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Old 09-20-2021, 01:46 AM   #47 (permalink)
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Originally Posted by Cd View Post
I'd like to take a medium size refigerator and lay it on its' back to make a chest freezer.
Compressors rely on gravity for lubrication, so they should be oriented base-down. I don't think this would work well compared to a chest freezer.

Originally Posted by Cd View Post
Correct me if I'm wrong, but I got the impression that adding insulation to the OUTSIDE of a refrigerator is not a good idea because of the coils in the walls of the refigerator.
Can you please remind me of what these coils in the walls do ? ( And why adding insulation to the outside is not good )
You can use energy to move heat, but you can't just eliminate it. The outside coils dissipate the heat removed from the inside. Note that they aren't always in the outside walls: they're often in outside radiators or fan-cooled condensers.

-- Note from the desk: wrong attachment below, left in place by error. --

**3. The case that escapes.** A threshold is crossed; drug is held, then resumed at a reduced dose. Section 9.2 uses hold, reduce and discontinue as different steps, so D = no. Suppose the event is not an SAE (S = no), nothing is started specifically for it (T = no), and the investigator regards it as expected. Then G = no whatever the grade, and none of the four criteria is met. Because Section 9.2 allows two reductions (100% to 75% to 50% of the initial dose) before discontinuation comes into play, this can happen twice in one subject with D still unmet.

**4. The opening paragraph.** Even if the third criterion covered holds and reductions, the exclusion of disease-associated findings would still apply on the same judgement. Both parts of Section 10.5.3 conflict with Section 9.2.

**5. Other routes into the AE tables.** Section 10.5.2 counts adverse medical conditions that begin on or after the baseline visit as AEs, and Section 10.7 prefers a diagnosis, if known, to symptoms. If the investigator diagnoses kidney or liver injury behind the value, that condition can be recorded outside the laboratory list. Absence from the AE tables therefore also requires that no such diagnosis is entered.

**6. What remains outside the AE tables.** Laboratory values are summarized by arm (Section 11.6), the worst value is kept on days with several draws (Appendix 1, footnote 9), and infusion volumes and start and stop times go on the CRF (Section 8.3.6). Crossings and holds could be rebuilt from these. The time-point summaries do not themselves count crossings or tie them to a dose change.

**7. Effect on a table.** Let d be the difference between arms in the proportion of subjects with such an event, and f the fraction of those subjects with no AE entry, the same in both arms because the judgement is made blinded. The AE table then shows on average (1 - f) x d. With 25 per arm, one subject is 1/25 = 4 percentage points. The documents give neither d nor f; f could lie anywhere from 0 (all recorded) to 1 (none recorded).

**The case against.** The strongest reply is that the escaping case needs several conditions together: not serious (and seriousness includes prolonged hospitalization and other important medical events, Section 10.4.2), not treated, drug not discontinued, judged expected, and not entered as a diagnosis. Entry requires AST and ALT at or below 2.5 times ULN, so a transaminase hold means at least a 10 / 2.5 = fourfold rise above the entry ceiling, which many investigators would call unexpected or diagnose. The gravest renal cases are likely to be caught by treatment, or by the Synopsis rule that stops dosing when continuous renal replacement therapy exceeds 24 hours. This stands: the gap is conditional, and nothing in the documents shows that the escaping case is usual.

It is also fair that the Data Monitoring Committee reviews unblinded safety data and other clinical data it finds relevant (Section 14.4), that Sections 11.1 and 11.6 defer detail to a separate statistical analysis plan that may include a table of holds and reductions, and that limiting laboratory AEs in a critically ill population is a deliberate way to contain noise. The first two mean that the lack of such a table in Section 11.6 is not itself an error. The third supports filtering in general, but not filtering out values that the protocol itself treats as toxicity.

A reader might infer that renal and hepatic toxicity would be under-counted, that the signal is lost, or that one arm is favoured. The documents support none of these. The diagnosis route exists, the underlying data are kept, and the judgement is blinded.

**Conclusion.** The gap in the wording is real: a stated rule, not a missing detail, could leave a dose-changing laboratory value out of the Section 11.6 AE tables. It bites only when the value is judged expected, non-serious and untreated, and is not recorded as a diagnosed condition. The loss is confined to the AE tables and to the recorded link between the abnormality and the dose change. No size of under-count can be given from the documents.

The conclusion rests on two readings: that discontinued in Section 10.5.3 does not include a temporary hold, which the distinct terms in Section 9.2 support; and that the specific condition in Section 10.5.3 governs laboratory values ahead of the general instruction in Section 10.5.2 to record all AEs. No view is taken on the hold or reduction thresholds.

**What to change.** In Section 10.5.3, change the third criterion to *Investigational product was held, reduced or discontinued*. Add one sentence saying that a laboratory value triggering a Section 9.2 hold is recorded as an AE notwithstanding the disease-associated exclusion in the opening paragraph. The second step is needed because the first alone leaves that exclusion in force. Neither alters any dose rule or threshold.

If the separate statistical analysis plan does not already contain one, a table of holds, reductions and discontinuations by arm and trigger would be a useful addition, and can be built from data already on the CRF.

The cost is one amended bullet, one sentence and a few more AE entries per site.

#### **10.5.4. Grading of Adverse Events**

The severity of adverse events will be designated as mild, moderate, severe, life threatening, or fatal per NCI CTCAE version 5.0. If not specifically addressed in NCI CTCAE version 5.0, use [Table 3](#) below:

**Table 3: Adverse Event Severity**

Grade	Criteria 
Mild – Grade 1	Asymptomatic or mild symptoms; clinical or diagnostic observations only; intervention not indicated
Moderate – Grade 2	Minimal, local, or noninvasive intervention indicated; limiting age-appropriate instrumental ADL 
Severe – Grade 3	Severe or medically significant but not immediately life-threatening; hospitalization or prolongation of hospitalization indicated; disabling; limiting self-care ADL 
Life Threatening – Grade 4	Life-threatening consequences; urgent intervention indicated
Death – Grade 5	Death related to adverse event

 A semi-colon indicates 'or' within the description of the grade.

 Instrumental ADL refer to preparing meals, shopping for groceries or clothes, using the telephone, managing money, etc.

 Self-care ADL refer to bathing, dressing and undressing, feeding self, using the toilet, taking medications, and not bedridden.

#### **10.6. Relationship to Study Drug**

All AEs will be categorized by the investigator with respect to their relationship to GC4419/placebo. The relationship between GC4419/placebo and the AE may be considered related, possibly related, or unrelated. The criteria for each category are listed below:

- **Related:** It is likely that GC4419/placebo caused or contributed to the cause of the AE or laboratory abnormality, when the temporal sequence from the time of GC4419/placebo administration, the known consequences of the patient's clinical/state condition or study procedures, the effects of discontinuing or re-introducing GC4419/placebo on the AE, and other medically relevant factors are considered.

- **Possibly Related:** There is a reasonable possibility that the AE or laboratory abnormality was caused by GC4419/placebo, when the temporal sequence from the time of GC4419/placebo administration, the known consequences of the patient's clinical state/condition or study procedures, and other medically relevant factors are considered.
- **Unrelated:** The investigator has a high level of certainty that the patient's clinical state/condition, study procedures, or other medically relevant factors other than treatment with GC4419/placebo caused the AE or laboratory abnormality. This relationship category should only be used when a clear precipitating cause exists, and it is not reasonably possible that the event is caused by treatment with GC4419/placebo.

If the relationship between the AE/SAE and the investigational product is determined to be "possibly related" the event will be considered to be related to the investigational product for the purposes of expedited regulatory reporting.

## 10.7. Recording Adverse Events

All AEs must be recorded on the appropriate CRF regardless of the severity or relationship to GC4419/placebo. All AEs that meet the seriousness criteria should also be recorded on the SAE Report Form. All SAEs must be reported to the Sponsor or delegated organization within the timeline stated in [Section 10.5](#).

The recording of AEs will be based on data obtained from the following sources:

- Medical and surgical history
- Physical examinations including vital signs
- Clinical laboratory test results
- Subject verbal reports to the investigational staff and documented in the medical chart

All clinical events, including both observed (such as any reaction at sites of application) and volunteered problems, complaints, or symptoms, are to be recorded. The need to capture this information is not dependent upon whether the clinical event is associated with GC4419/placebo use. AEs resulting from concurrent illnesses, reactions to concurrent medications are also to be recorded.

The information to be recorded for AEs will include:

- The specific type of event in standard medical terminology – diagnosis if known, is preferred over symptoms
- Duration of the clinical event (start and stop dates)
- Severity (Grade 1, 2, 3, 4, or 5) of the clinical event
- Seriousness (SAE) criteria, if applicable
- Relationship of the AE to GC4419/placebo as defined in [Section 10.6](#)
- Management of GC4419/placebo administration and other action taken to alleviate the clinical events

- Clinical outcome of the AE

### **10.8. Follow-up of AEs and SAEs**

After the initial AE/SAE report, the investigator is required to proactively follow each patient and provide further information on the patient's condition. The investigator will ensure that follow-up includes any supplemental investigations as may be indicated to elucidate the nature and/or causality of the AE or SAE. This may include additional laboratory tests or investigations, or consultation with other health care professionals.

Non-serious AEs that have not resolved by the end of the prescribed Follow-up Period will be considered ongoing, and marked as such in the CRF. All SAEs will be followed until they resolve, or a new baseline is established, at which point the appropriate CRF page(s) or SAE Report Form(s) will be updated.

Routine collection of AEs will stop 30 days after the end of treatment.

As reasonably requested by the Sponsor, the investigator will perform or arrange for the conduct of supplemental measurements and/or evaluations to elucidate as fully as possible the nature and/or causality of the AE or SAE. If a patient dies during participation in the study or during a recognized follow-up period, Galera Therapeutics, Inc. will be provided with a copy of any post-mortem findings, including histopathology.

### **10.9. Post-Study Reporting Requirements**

Originally Posted by Cd View Post
I have read thar a frig that is packed full of food is more efficient than one that is empty, but I also recall getting the impression that a freezer that needs to be deiced because it is completely packed with ice is less efficient.
In general the thermal loss is the same for the same internal temperature, so if everything was equal these wouldn't matter. The "packed full" idea is that the refrigerator is designed to run longer than just cooling down the air inside it. Water has an enormous thermal capacity compared to air so a full refrigerator has a longer run and off time, minimizing the inefficient start-stop parts of the cycle.

An iced-up freezer is less efficient because the ice insulates the evaporator. The refrigerator works to cool the evaporator, so when iced up it's working to cool far below freezing. The "packed full" effect is much, much smaller than this.
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